During their studio session, “Cultures of the Political”,
Interestingly these positings of Southern universalisms, particularly Hofmeyr’s, produced heated debate amongst the workshop about the real possibilities of these kinds of projects. What is the “Global South” exactly?, one participant asked. Another highlighted the romantic nature of the Indian/African solidarity that Hofmeyr’s project supposedly requires. While still another wondered at the correlation between the recent prevalence of this kind of work on
Articulating a methodology for comparing the function of power and ‘the political’, either colonial or national, through the paradigm of the Global South (or the Southern Hemisphere) seems far less problematic than doing so for exploring the cultural “entanglement”, which transgresses boundaries of the local (I think, we could easily substitute ‘authentic’ here for local). For example, the much cited instance of the Xhosa woman who wins the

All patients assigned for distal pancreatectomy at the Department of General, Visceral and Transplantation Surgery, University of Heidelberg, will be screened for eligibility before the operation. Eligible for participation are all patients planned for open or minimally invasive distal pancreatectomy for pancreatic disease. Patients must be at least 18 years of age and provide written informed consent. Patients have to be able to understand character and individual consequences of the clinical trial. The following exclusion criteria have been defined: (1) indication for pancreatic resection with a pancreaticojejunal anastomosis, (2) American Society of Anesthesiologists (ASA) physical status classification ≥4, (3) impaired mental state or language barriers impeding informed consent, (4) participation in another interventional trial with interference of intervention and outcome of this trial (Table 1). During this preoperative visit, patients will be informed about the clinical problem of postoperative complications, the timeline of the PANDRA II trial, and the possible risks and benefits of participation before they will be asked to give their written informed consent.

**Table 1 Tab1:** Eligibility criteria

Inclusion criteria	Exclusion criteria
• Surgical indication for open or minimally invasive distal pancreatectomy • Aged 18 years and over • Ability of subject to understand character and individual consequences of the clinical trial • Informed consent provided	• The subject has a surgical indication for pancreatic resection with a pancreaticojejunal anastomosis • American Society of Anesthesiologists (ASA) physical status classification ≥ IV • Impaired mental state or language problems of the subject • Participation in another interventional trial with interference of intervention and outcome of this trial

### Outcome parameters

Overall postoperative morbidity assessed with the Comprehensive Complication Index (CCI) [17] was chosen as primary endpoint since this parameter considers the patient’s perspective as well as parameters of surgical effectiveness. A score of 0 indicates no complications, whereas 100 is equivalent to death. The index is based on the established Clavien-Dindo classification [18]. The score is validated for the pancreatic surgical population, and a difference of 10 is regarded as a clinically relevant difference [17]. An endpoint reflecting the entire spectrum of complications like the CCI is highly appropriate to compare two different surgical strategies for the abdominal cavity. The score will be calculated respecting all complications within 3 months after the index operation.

This leads me to leave off with two central questions. First, though many scholars of literary and cultural studies seemed to ask this in varying ways over the course of the workshop, what is the role of literary and cultural studies in understanding the South and theorizing from it? Secondly, but related, what are the limits of the South as a theoretical paradigm by which we can understand and make possible an ethics of mutuality?
Victoria J. Collis-Buthelezi
 Both Eric Worby and